PMMA and Bis-GMA impregnated E-glass fibers
All the advantages of Preat Perma Fiber, but without the need to “wet” the material!
Kits and Technical Information
The BIS-GMA allows eFiber to bond with light cure composites and well as acrylic (PMMA).
eFiber provides 28 MPa of adhesive strength to etched enamel/dentin and 27 MPa to composite.
45cm of Perma Mesh
10cm eFiber 1.6mm
10cm eFiber 1.2mm
Bonding Adhesive (white bottle)
Wetting Agent (black bottle)
Flowable Composite with extra tips
Goats Hair Polishing Wheel
244 Blue Polishing Paste
F8 Silicone Cutter/Polisher
Refills of all material are available individually.
eFiber Perio Kit
The eFiber Perio Kit includes two 10cm units of eFiber 1.2mm, one silicon tool, instructional DVD, and user instructions.
PERIO contains 2000 individual glass fibers, for an effective diameter of 1.2 mm.
No special tools are needed to work with this unique PMMA and Bis-GMA impregnated glass fiber.
eFiber Ortho Kit
The eFiber Ortho Kit includes two 10cm units of eFiber 1.2mm, one 2mL syringe of flowable composite, one silicon tool, an instructional DVD, and user instructions.
ORTHO contains 2000 individual glass fibers, for an effective diameter of 1.2 mm.
No special tools are needed to work with this unique PMMA and Bis-GMA impregnated glass fiber.
eFiber 1.6 x 10 cm
eFiber pre-impregnated glass fiber for all polymer crown and bridge prosthodontics.
1.6mm is suitable for reinforcing:
- Surface retained bridges
- Inlay and hybrid bridge frames
- Full cover crown bridges
- Temporary bridges
- Temporary bridges for healing period of implants
- Reinforcement and repair of acrylic prosthetics
eFiber1.6mm contains 4000 individual glass fibers, for an effective diameter of 1.6 mm. Each package contains one 10 centimeter fiber bundle.
Quantity breaks available at 2, 3, 5, and 10 units
eFiber 1.2 x 10 cm
eFiber 1.2mm is an ideal product for all types of splinting and orthodontic applications. It is suitable for:
- lingual/palatal splinting
- labial splinting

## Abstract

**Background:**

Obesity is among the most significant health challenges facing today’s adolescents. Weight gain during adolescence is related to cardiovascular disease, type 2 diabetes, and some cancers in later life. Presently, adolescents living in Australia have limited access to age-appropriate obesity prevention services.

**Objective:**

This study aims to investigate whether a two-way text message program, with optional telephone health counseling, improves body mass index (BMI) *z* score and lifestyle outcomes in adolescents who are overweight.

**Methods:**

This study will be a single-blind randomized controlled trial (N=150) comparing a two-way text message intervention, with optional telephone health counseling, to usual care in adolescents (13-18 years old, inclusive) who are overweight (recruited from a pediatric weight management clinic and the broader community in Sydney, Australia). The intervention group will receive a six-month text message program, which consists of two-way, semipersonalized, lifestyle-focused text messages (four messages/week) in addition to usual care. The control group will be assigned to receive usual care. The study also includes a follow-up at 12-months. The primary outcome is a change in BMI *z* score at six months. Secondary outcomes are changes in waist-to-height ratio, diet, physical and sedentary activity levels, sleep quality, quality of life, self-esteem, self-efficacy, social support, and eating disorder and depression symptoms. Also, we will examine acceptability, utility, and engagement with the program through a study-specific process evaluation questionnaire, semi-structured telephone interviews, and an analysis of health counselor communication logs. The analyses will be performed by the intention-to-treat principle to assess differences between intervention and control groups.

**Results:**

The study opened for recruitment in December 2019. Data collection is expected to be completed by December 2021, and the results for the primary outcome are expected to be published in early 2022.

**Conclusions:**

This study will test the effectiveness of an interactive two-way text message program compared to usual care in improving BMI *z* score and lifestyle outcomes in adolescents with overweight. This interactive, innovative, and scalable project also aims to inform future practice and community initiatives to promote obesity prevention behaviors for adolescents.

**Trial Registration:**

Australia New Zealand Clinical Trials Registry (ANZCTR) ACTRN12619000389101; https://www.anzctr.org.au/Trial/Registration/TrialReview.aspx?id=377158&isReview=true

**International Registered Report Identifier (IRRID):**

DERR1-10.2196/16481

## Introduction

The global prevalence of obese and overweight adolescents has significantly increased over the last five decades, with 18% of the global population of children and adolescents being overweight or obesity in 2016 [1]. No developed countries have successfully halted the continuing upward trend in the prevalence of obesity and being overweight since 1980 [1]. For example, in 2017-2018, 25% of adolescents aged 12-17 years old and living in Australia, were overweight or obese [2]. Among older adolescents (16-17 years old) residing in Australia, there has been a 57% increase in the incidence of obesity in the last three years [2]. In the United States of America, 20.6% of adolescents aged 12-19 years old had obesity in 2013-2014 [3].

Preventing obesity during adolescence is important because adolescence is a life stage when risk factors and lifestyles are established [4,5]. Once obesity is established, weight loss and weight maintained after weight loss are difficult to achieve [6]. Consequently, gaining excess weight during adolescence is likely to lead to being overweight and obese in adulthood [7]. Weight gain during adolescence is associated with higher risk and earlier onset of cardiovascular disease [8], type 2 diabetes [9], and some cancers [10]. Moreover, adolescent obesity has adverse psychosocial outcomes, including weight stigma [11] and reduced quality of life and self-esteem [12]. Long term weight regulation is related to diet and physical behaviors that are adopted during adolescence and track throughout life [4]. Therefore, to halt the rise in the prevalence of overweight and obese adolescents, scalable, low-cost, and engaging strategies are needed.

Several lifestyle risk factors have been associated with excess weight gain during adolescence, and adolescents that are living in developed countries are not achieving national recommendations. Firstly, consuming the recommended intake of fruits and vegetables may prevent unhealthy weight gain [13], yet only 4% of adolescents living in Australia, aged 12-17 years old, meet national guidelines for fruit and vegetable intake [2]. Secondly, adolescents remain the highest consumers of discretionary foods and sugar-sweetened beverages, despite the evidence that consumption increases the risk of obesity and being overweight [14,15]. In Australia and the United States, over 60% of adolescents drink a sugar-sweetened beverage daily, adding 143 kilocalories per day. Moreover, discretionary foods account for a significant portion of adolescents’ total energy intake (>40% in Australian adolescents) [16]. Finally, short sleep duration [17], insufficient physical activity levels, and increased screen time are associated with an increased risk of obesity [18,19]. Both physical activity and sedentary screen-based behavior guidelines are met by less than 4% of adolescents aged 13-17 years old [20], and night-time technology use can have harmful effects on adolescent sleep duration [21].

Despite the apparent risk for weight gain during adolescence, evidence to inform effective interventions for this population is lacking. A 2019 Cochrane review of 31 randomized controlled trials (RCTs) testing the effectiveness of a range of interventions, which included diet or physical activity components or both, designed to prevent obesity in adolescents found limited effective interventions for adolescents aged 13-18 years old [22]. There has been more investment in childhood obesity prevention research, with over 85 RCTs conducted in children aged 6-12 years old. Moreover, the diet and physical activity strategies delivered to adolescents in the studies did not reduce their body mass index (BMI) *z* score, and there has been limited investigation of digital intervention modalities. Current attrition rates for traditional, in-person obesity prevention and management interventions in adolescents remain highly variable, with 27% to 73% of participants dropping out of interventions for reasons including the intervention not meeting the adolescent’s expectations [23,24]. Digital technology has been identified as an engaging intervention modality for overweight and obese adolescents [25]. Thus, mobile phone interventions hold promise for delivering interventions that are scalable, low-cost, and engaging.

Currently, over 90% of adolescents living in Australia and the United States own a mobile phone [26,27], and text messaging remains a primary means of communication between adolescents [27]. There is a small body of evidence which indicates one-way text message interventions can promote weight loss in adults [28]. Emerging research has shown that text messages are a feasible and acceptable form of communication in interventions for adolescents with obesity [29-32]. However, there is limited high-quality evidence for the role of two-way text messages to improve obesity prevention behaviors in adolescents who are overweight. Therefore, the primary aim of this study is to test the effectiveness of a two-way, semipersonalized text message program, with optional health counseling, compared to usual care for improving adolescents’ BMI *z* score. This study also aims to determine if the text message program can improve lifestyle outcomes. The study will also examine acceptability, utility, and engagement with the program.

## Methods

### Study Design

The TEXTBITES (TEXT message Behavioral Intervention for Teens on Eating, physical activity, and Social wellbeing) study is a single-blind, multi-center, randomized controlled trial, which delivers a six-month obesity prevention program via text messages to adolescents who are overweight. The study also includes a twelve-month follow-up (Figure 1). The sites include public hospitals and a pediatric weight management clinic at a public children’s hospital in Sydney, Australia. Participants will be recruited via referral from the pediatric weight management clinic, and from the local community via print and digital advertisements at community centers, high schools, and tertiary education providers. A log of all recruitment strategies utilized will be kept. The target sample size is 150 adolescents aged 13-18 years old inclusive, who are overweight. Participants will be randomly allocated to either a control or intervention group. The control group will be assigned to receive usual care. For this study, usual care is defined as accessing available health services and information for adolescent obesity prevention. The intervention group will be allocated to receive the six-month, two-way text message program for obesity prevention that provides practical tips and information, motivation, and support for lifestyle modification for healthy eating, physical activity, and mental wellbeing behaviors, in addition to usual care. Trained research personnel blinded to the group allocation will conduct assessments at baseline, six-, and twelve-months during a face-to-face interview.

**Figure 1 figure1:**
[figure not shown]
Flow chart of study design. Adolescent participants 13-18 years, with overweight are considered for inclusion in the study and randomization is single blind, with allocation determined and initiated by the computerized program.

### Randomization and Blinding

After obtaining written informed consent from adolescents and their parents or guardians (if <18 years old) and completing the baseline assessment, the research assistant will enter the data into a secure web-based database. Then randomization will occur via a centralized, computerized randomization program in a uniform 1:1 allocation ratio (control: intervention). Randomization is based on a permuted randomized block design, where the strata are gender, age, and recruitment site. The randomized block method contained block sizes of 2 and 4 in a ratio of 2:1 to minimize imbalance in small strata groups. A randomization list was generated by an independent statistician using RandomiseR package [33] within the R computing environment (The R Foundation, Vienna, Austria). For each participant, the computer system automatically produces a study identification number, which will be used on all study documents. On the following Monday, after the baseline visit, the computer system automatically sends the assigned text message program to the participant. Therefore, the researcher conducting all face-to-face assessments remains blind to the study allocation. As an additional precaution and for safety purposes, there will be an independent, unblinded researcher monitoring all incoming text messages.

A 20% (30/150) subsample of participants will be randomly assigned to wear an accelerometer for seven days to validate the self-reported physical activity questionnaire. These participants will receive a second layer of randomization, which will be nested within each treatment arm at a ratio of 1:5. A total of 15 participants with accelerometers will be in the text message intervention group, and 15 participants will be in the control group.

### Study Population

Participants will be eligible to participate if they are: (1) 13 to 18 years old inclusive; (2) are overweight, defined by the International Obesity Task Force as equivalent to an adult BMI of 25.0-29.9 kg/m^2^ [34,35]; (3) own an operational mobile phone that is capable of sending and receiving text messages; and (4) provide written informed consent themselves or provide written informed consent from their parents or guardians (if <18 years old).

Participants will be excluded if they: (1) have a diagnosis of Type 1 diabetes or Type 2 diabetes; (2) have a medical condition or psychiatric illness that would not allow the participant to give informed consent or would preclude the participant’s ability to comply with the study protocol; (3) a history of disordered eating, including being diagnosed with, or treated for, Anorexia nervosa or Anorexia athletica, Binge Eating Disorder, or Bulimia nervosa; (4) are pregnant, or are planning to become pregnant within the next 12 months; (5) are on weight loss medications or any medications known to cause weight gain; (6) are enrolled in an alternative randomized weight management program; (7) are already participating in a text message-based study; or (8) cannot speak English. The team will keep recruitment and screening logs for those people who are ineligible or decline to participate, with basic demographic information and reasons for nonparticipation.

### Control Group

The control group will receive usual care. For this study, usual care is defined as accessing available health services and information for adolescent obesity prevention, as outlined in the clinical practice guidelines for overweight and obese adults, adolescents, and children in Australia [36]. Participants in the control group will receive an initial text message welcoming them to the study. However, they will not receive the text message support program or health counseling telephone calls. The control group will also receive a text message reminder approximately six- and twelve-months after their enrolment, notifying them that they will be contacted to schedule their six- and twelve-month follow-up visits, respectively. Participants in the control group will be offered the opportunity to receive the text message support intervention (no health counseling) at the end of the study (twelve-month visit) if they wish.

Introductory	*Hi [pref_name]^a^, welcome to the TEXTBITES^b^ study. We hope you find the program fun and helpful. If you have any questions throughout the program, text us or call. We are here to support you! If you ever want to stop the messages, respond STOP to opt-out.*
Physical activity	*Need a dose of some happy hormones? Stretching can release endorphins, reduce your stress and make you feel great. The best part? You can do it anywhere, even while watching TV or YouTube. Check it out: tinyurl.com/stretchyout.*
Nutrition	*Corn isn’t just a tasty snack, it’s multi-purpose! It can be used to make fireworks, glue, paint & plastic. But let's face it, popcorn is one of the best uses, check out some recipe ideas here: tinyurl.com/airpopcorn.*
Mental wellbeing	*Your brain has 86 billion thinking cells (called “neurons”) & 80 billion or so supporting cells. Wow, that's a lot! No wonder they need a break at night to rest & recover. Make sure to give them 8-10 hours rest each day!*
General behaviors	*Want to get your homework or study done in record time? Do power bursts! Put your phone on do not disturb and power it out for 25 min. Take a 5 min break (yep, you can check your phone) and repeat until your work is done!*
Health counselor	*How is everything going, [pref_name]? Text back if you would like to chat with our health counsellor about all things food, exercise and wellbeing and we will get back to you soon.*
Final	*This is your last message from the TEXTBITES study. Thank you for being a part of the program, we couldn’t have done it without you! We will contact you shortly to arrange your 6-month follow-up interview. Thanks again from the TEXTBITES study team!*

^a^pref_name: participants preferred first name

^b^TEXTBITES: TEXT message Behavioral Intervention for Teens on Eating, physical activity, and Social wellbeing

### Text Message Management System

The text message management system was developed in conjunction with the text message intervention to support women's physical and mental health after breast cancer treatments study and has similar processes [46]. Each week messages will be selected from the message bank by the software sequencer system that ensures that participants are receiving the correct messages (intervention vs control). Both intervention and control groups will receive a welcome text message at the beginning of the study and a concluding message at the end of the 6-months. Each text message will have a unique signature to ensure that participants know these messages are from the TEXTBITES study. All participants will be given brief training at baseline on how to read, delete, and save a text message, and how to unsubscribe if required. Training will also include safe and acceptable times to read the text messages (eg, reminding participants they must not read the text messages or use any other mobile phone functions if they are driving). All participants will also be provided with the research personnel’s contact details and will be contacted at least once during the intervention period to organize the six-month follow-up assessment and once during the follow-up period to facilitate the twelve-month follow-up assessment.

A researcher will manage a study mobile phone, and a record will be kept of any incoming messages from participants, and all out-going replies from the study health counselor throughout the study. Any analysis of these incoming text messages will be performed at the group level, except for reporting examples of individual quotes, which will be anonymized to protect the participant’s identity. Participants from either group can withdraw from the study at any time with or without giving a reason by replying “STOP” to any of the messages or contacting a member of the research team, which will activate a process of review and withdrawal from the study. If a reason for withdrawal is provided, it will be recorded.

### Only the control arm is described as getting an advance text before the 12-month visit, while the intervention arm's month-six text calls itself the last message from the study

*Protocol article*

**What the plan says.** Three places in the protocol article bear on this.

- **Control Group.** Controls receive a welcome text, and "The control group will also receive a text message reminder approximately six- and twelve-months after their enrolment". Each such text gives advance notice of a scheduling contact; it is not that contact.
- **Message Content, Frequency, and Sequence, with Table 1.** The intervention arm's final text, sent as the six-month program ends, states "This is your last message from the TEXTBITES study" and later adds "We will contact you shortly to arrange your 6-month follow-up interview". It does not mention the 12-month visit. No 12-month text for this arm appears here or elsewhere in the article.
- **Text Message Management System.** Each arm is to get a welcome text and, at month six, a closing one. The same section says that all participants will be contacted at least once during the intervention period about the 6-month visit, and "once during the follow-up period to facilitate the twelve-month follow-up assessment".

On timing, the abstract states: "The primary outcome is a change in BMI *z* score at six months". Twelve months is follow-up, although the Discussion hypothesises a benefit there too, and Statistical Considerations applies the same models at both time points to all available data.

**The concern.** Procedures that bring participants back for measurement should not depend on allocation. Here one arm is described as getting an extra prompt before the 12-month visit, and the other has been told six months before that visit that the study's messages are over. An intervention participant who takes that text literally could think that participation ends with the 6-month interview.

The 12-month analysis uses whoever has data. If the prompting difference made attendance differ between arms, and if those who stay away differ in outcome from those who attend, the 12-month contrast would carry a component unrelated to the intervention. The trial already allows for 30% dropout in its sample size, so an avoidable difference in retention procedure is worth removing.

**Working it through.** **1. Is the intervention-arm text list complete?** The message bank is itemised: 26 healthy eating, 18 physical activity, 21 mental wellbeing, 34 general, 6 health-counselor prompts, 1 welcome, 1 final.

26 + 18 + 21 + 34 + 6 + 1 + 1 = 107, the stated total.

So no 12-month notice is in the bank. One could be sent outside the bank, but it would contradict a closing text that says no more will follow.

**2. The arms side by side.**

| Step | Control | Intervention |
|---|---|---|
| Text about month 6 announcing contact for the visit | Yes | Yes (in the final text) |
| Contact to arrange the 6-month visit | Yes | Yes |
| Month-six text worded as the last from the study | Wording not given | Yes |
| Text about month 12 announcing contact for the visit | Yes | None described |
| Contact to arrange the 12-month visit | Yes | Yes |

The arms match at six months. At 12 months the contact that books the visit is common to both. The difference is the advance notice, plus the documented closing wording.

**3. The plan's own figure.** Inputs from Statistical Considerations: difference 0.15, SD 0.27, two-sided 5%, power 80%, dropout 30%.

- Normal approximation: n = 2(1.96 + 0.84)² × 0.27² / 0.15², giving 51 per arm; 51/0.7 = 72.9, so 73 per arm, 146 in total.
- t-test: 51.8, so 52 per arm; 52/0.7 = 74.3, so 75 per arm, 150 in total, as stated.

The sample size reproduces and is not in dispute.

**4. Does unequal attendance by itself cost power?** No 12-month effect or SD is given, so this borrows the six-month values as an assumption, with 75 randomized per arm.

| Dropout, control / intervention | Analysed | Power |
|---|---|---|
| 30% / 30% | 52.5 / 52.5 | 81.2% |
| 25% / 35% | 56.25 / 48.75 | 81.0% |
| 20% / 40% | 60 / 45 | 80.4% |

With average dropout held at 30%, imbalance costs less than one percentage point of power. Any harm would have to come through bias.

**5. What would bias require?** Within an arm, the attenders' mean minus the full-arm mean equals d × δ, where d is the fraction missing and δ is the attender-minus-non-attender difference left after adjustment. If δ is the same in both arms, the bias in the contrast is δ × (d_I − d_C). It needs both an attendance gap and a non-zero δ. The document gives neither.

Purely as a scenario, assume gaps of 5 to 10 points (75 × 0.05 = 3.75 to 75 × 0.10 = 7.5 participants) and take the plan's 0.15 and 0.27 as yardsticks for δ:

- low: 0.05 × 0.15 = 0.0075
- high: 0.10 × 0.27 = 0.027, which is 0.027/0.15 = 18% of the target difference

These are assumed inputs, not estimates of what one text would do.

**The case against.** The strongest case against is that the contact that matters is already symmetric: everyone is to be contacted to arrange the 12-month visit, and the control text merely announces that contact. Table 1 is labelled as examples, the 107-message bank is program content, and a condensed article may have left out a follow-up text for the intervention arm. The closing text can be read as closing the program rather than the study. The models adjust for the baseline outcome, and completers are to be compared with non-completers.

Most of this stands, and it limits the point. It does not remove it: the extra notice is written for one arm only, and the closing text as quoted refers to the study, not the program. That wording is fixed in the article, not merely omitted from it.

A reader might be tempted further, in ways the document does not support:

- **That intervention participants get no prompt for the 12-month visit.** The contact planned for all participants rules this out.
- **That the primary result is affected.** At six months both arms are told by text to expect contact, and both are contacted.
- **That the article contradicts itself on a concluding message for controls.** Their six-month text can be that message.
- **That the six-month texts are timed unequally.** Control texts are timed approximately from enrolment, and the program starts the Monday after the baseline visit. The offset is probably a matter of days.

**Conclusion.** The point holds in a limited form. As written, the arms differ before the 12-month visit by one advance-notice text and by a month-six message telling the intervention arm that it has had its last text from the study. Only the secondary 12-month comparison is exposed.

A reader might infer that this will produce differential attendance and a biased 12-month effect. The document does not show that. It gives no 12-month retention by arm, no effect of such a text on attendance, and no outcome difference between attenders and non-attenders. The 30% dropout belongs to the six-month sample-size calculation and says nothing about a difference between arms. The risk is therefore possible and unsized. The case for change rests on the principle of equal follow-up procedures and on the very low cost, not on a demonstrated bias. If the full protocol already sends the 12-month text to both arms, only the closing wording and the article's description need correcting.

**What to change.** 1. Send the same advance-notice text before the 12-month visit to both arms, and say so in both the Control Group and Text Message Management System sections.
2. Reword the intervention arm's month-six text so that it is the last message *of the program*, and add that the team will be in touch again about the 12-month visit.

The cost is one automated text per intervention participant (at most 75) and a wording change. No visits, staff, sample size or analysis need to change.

- occlusal splinting
- post trauma labial splinting
- it can also be used as a combined periodontal splint and surface-retained bridge
eFiber 1.2 contains 2000 individual glass fibers, for an effective diameter of 1.2 mm.
Quantity breaks available at 2, 3, 5, and 10 units
Some of the clinical advantages of eFiber:
- easy to use – simply measure, position, and cure
- no fraying of fibers – can be easily polished
- saves time – only one patient visit required
- bonds reliably to teeth
- easy to maintain
- metal-free, aesthetically pleasing, transparent
- patient-friendly – feels natural
- interproximal flexibility
Hand Held Curing Light
Rechargeable curing light, ideal for working with eFiber and Perma Mesh.
- Lithium Battery
- Dormant Function to Save Battery
- 3 Solidification Working Mode: Full Mode; Ramp-up Mode;Gradually Mode.
- Sound Alert Feature. One Year Warranty.
Voltage Range of the Charger
Charge one time can use about
100-240v AC 50/60Hz
About 8 hours
Case Design and Applications
Esthetic and Easy to use?
eFiber New Denture Reinforcement
The goal is to stop fractures before they begin. Therefore, in order to increase flexural strength and fatigue resistance, it is important that the reinforcement is placed in the optimal position.
Historically, full mandibular and maxillary dentures fracture in the area of the incisal notch, or midline area beneath the anterior teeth.
The red areas on the image illustrate the areas of tension/strain (most likely to fracture) on a maxillary complete denture utilizing digital 3 dimensional FED analysis.
This study confirms what dental professionals have long understood–the midline is the key area to reinforce.
The stronger unidirectional eFiber will be placed underneath the teeth, at the junction of teeth and acrylic. The placement should be perpendicular to fracture forces, while being placed on the tension side.
If desired, Perma Mesh may be used in the anterior and posterior of the palate for maxillary dentures.
These fibers are translucent and easily adjusted and polished, allowing for optimal (and uniquely esthetic) placement.
eFiber is ideal to use to strengthen both implant supported and implant retained cases, or any case where the masticatory forces are great, or there is less than the ideal bulk of acrylic resin.
After boil out and wax removal, prepare a groove in the denture teeth to receive the fiber reinforcement.
Paint eFiber Bonding Agent in the groove for maximum bond strength between the efiber and denture teeth.
Allow the bonding agent to dry.
Run a length of wax rope (or floss) along the groove in the tooth setup. This will provide the accurate length of the eFiber reinforcement needed.
Use the wax rope to measure the length of Fiber needed and cut the fiber. Keep the fiber protected from light.
Place the eFiber into the prepared tooth areas.